Kawaii Bento Boxes Review
A couple weeks ago, I was asked to do a review on a bento book coming out later this year. Curious to see the latest attempt at a bento cookbook, I of course said I would. The book arrived quickly, taking about a week to get here. This is more than I can say for my copies of 501 Bento Lunches, which is still “in the mail”. *grumble*
My scanner is disconnected, so I had to just take a picture of the cover. I’m at home watching Baby Girl today because she has a fever, so I figured now was a good time to get this out there.
The first thing you notice about the book is the cute factor. It’s got approximately 80 bento lunches, many of them geared for kids and adults. The little section in the front on “Bento Basics” was really informative and there are other aspects of the book I found very useful, which I’ll get into later.
However, after one read-through of the book, something began to nag at my mind. Eventually, I was able to pinpoint that this nagging feeling was the impression that this wasn’t actually a bento book written for a US market, but rather a Japanese bento book translated into English and published in the US. There are several things that factor into this opinion of mine, but keep in mind they’re just my impressions. In the end, I think you’ll agree with my reasoning though.
For one, there’s a little intro on the inside cover that mentions bento is something “Japanese workers have [recently] begun to make”, which struck me as a little odd as I’d thought this was long common practice in Japan. Also note that it mentions “Japanese workers” and not the US bento community. The book is co-published by a company in Japan and the original copyright year is 2006.
The original publishing year begins to make sense when you see the bento boxes used and the tools pictured in the gear guide. As you all know by now, I’m as big a bento freak as they come with accessories and bento boxes. I have practically everything there is to own that’s been on the online markets for the last two years and there are things in this book I simply haven’t seen before, yet look similar to products I have now.
The bentos are split into nine different sections such as Onigiri Bento, Sushi Bento, Bread Bento, Pasta Bento, etc. Each bento comes with a menu box, sometimes a pictured recipe and other times a text recipe. On each photo is a little clock showing you approximately how long it would take you to make each lunch. I’m not sure how accurate these times are though, because some of the more complicated looking ones seem to have a time of 15 minutes, while another such as a quick sandwich bento with no cooking involved has a time of 20 minutes.
This section of the book was the most interesting to me. There were tabs for five different color sections with matching side dishes to fill your bento with. There’s also a pretty cool “quick dessert” page people might enjoy.
The recipes sounded pretty good, but I wasn’t very encouraged when I saw this:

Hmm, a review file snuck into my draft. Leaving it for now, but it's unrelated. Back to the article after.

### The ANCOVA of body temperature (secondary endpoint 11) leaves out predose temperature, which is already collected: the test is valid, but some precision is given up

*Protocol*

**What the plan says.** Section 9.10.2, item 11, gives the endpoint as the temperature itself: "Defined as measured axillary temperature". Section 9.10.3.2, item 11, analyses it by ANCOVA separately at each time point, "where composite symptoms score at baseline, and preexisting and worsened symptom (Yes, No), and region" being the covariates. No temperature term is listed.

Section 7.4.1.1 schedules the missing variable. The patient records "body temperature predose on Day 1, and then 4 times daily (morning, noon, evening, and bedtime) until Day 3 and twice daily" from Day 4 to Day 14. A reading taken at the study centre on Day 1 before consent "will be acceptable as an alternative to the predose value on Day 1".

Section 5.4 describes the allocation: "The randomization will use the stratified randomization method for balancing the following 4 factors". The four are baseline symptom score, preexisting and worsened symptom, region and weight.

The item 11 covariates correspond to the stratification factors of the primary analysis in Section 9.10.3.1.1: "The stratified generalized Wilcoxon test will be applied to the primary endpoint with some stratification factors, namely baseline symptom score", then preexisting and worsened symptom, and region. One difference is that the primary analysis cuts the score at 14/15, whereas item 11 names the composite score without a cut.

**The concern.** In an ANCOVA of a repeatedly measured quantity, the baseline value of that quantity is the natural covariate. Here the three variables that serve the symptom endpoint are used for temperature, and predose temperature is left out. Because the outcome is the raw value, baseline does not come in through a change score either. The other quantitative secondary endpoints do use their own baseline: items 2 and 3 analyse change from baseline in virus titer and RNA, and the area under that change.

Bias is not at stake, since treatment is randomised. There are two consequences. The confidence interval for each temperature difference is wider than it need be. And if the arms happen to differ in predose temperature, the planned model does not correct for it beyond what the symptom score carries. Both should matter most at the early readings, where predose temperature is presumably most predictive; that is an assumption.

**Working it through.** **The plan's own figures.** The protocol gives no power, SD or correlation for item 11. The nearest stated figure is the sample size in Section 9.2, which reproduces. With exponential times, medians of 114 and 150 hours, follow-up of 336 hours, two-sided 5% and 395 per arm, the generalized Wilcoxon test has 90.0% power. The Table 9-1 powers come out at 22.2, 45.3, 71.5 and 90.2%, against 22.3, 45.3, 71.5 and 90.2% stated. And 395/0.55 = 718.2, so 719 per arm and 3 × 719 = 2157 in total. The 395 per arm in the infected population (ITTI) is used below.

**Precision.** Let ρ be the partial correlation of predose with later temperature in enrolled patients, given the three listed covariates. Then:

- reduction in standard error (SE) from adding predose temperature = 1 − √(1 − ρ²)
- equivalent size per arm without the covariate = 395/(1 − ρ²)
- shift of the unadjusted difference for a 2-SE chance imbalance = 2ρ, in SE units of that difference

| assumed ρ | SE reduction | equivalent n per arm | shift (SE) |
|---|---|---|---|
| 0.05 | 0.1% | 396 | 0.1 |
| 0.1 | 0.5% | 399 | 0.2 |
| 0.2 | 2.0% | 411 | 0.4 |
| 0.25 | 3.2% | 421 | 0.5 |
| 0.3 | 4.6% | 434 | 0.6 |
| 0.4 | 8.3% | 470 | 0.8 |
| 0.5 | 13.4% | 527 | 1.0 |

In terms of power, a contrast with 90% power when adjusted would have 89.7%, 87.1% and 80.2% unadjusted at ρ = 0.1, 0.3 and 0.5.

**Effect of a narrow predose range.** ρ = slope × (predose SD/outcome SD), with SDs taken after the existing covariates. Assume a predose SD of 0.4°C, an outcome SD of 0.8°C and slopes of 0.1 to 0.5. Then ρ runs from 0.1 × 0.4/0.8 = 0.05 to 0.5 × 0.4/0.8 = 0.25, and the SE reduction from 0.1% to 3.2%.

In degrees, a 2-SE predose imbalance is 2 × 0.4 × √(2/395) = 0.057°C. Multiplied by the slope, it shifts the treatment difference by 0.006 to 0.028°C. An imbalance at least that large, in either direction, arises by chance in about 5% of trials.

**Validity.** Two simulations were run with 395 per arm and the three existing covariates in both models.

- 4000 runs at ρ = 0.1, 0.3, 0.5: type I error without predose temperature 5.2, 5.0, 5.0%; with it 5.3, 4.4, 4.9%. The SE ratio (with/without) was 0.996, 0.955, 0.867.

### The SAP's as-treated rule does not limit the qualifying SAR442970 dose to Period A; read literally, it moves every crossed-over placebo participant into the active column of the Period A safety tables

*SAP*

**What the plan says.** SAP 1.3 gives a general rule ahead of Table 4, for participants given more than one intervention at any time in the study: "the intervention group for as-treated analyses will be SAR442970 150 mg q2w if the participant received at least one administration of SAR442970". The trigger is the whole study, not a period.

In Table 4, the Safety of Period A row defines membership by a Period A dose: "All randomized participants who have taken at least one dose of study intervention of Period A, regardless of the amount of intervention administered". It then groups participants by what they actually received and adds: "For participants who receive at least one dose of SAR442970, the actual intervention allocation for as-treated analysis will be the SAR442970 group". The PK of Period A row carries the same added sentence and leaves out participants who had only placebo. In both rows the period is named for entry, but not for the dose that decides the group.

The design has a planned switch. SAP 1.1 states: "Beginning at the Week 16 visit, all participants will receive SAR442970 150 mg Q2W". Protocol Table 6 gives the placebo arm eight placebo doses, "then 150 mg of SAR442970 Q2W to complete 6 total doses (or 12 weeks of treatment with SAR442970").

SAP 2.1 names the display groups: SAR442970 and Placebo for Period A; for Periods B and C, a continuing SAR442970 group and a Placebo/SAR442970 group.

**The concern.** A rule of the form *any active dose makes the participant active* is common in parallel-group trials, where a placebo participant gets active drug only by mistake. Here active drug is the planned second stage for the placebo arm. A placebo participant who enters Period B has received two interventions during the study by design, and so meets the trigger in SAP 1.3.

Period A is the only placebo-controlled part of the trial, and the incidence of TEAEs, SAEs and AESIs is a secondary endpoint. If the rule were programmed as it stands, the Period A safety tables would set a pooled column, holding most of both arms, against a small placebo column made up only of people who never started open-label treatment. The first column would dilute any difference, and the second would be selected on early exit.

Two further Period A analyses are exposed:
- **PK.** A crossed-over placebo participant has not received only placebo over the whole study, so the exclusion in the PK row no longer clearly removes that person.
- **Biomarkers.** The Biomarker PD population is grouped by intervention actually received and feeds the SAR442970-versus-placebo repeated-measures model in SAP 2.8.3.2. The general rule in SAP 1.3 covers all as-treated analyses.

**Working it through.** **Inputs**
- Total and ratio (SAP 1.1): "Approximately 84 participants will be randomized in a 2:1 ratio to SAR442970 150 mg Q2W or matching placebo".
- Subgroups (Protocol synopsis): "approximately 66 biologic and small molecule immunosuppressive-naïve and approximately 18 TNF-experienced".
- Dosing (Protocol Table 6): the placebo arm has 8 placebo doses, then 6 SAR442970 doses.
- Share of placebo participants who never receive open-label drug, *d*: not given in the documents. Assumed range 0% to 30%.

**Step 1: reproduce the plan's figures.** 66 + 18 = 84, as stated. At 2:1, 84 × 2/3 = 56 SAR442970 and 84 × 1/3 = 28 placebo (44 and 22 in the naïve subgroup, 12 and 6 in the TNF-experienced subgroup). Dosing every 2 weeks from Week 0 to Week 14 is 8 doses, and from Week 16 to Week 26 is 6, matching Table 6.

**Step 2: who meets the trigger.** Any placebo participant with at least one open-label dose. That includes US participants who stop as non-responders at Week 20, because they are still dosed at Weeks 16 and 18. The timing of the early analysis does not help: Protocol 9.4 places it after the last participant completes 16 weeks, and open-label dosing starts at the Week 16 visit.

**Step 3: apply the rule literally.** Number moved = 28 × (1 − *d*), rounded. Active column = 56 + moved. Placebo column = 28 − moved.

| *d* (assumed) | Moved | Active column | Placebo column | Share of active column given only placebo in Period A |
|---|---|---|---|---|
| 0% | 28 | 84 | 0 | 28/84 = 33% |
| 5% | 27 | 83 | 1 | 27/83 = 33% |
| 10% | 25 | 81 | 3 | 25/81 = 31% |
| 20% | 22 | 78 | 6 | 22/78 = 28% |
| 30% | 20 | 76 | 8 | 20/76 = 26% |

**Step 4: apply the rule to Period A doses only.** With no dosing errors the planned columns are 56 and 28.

The picture’s not that clear, but I’d like to ask any Hawaii resident what is wrong with this picture that they can tell. I asked three family members the same question and two of them were able to answer right away.
Have you got it? That’s right. THE SPAM IS RAW!!!
This was immediately apparent to me and I was horrified. It makes me wonder if this is why people on the mainland don’t like spam, cause they eat it like this. Anyway, the recipe just says to cut the spam and wrap it with nori around the rice. GROSS! Not to sound nitpicky, but this one thing causes me to question how everything else in the book tastes. If they’re going to tell you to eat raw spam, what else in here is going to be an unpleasant surprise come lunchtime? And even worse, it’s labeled “Hawaiian Musubi” like we eat it like this all the time. Ugh.
If you look at the first recipe picture, you’ll notice cheese sausage sushi. Those sausages appear to be served up raw as well. I’m the first in line at parties when there’s sashimi or raw fish sushi, but raw spam and sausage? I have to pass.
Something else to make note of about this book is that it’s got a lot of very regional dishes that I can’t see even my own kids eating. Things like stuffed shiitake mushrooms, eel donburi, fried squid rings, kinpira, sauteed lotus root, and natto riceballs are just a few examples. Overall, the book has a lot of cute ideas, bento layouts, and mini recipes, but I think people in less Asian-centric communities will find this book difficult to use without a lot of creative replacement on their part, which seems like a pretty big turnoff when it comes to a cookbook’s functionality.
The book is set to go on sale in September of this year for $18.95, which seems a little pricey to me considering it’s only 80 pages. I’m not sure how much success it’ll have being what looks like a regurgitated Japan book in a US market, but I’ll leave that determination up to all of you. 🙂